8. The Desire for Freedom From the Oppression of the Clock and “Responsibility.” The wear and tear of life can erode your soul. The second-hand of the clock slices you a small sliver of your life, like a piece of pie that you can no longer consume. We are a “time driven,” deadline-driven society. The machines and electronic devices task us to keep up with them. E-mail, voice mail, and text messages seem to demand instant responses in a way that letters and a hand-written message taken by your secretary did not a few years back. Workplaces often expect you to surrender your life to the company, putting your family second, your friends third, and any personal time out of the question.

You might know that the origin of the word “deadline” comes from a line that was drawn in a military prison yard during the Civil War to make sure that the prisoners did not get too close to the prison wall. If you did cross the “deadline,” it was assumed that you intended to escape. You were shot simply for violating it. Today’s work deadlines might just be killing us too. In Japan, they even have a word for working yourself to death. It is called karõshi.

9. The Desire to Spend More Time with Your Spouse, Family, Grandchildren, and Friends. This is not exactly a “bucket list” item, but can be very important, nonetheless. First, however, I should point out that some people postpone retirement for fear of spending more time with their spouse! Others are surprised only after they have left the job that there are complications from more proximity to their partner. Best to know whether you are really compatible with the older version of your companion (and she with you) before the decision to quit work. If not, make plans to do lots of things separately. With respect to others, one of the most often cited benefits of retirement is the ability to be with grandchildren and the opportunity to spend more time with old friends or make some new ones.

10. Status and Its Loss. Many of us define ourselves, at least in part, by our work. For those who take particular pride in what they do and the status that it confers, it is especially difficult to surrender their profession. Loss of identity is a risk. In such cases a satisfying post-work life requires that one be flexible enough to re-define oneself and no longer feel the necessity of being “the big guy” who is indispensable to the organization. The truth is that work will go on without us. Put very darkly, “the cemetery is full of indispensable people.” However much your absence might mean on a personal level, there is probably someone who can do your job as well or better than you can, other than raising your children and grandchildren.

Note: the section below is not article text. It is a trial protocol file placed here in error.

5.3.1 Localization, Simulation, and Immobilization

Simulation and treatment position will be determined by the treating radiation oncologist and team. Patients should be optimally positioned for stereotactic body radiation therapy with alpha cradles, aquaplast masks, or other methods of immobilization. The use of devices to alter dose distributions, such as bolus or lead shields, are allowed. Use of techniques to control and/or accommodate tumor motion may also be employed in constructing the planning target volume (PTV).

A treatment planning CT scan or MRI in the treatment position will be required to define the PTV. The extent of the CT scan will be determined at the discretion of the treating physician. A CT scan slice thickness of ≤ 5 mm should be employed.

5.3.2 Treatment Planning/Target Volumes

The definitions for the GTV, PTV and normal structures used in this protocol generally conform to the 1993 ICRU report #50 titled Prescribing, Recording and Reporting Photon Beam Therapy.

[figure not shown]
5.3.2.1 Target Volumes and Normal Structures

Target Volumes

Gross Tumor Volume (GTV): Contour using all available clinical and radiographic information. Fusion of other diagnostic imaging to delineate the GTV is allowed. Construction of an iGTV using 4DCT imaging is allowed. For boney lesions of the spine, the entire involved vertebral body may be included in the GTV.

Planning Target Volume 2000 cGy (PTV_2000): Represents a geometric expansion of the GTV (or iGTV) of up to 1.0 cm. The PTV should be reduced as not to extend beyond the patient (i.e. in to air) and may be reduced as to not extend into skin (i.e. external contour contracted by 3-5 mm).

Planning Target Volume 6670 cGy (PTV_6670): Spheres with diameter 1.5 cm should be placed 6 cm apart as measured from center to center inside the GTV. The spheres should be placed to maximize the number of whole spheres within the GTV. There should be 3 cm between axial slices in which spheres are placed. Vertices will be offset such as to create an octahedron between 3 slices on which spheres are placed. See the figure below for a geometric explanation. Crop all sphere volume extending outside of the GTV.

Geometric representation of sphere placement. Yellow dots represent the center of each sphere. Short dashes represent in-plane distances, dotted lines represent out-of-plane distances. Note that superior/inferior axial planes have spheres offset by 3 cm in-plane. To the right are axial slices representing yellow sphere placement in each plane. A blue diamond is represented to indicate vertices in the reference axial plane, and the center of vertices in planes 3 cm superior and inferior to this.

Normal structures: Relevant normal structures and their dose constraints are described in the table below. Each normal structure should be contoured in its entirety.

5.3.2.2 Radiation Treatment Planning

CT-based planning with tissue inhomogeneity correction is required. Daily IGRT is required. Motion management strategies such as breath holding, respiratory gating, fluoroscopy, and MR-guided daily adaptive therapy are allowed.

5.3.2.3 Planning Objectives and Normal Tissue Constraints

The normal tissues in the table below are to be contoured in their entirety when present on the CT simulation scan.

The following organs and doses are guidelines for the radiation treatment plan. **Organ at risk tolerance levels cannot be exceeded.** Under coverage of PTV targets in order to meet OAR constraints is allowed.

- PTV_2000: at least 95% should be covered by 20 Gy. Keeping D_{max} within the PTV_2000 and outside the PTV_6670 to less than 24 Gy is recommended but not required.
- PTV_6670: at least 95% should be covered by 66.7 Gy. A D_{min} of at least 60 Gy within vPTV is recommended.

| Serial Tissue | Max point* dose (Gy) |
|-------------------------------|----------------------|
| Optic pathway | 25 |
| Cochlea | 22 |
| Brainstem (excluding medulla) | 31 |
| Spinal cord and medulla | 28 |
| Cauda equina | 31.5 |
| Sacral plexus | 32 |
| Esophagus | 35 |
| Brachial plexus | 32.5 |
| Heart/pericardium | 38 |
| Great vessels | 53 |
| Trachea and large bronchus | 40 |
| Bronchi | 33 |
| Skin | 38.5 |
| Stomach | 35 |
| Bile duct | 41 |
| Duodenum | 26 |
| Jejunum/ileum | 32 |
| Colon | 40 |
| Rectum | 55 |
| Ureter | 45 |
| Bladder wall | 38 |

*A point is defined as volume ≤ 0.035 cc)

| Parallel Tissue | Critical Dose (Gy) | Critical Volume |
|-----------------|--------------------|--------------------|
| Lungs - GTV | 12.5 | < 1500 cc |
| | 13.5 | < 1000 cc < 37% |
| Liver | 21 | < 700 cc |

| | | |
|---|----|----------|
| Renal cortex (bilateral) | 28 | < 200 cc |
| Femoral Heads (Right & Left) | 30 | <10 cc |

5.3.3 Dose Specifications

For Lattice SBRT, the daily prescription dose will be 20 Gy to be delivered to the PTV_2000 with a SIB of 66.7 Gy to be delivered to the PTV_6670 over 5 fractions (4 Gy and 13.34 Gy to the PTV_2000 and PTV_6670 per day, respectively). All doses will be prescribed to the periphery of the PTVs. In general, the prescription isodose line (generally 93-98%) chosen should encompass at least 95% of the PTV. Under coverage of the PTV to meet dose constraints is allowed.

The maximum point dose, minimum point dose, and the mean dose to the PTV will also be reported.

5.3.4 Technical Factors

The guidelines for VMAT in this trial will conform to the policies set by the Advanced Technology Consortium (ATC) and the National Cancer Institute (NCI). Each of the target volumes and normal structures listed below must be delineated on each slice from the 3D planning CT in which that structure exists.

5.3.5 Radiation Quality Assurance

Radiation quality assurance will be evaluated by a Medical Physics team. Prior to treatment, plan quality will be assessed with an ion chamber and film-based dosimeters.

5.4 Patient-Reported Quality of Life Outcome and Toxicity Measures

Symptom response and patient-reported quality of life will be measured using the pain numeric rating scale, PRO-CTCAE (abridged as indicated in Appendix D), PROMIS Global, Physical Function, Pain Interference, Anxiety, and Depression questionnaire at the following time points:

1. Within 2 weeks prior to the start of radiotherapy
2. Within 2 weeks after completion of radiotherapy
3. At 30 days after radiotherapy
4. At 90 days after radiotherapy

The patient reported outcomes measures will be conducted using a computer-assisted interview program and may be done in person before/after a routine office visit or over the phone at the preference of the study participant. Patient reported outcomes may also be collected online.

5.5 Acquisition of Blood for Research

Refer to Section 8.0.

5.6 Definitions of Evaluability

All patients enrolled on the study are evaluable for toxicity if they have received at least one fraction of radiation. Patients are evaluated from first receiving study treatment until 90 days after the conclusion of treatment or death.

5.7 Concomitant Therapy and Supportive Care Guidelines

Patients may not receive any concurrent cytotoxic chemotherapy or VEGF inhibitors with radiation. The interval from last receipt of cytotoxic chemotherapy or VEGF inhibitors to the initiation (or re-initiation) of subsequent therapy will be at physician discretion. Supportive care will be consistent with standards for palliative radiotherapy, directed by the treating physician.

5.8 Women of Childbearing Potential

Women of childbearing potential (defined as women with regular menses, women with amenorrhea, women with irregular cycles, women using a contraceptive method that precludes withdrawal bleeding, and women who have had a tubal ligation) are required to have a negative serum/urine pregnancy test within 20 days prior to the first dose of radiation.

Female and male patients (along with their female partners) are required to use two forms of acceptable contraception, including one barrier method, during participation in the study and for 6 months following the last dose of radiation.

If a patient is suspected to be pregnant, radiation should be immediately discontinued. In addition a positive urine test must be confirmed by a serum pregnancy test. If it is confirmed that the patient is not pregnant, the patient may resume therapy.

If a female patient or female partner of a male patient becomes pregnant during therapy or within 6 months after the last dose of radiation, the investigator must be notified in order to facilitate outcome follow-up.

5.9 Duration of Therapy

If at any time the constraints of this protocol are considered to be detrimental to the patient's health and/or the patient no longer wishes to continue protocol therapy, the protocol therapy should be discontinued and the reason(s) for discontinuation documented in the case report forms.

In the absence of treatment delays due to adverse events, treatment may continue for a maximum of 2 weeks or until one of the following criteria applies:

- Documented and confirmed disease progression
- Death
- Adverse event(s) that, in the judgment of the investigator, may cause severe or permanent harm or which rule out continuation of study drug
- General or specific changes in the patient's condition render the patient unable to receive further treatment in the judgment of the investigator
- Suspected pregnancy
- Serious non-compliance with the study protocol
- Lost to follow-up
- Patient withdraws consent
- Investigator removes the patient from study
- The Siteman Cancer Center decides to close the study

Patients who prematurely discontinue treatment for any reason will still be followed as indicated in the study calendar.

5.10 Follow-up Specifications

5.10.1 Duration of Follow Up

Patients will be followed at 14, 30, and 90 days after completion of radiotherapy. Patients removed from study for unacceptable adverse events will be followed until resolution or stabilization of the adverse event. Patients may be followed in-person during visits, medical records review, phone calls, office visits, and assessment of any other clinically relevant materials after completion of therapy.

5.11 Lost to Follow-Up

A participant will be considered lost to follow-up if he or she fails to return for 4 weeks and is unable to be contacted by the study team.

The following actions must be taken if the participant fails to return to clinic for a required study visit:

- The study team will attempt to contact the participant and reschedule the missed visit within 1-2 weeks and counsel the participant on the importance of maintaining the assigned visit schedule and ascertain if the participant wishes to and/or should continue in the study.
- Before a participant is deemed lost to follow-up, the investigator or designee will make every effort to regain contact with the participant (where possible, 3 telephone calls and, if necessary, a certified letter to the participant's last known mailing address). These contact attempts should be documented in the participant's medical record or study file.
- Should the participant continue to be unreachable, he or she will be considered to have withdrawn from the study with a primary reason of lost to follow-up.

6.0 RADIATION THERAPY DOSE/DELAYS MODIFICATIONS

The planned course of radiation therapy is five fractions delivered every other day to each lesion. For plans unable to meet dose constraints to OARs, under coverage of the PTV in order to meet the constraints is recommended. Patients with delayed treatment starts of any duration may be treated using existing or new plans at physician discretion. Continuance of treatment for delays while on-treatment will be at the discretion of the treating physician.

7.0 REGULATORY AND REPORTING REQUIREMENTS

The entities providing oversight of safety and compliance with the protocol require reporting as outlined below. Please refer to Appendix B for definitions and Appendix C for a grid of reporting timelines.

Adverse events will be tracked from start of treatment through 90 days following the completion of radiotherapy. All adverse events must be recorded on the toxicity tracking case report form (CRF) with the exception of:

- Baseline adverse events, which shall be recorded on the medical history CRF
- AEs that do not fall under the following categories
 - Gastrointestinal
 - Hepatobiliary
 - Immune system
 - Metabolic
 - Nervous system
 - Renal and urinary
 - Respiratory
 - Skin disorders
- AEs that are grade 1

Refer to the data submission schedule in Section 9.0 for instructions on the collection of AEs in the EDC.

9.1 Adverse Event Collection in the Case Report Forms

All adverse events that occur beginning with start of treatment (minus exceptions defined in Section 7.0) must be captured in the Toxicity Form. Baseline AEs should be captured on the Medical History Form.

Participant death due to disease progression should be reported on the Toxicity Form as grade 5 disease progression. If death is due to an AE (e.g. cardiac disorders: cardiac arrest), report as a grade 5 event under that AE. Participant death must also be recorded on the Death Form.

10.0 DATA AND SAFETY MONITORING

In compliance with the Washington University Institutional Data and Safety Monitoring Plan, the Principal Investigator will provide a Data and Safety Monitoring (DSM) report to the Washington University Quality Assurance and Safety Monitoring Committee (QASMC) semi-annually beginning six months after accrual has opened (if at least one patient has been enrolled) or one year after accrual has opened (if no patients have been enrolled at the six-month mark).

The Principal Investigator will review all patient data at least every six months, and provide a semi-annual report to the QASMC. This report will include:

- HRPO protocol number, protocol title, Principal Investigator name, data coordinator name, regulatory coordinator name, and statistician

11. The Ability to Appreciate and Accept Things. It is useful at any age to feel gratitude for the things you have. It is equally beneficial to enjoy simple pleasures: a beautiful day, laughter, and the excitement of a game of ball — especially if you are playing in it.

If you are aging well there will be some loss of restlessness and driving ambition over time — a sense of being “in the hunt.” Be grateful for that, too. Unless you have tamed the beast that youthful ambition can be, you will feel more like the pursued than the pursuer when that youth is well behind you. Win the games you can win while you have the grace and speed and drive of a young man. A good retirement usually requires a belief in accomplishment that one can look back on — the feeling of a job well done. If retirement age finds you still maniacally trying to beat the competition, you should either stay working or ask yourself why you remain driven.

I think it is pretty easy to fool yourself about the reasons you continue to work, as well as those that might cause you to retire. But, from a psychological viewpoint, the greatest risks in life are usually those that require change. Even though retirement isn’t the same as walking a tightrope over Niagara Falls, to some people it feels that way.

The decision to stop working requires not only that you establish a new kind of life, but some amount of courage in facing the fact that you won’t live forever; and that even if you do live many more years, you might not be in the shape required for the life you imagine. High achieving individuals are generally good at postponing gratification, perhaps too good. Be careful not to fool yourself into thinking that there will always be more “good” time.

That said, neither work nor its absence in retirement ever produce a perfect state of being. Work or no work, all the same daily indignities are available, from people cutting you off in traffic to dealing with insurance companies over a claim. Few people achieve serenity, but acceptance of things “as they are” can occasionally come close. If and when you decide to retire — assuming that you have planned it well, have enough money in the bank, and have a sustaining curiosity about life and people — you just might find it to be lovely.

Whatever your choice, Star Trek’s Mr. Spock (Leonard Nimoy in both the images below) has the best salutation: “Live long and prosper;” to which a fellow Vulcan would respond “Peace and long life.” These extra-terrestrial, science fiction-based humanoids are said to have lifespans that can extend beyond 200 years. Yet, as the above salutations suggest, even they remain mindful of the preciousness of time.

The top picture is called Card Games and Game Tokens by victor vic. The second image is called No Death (the grim reaper crossed out) by Benjamin Hauber. It is followed by a Green Bucket by 4028mdk09. All are sourced from Wikimedia Commons. Finally, Leonard Nimoy as Mr. Spock in the 1960s and at the 2011 Star Trek Convention, the latter by Beth Madison, sourced from Wikimedia Commons. In each instance he is giving the sign that goes along with the salutation “Live long and prosper.”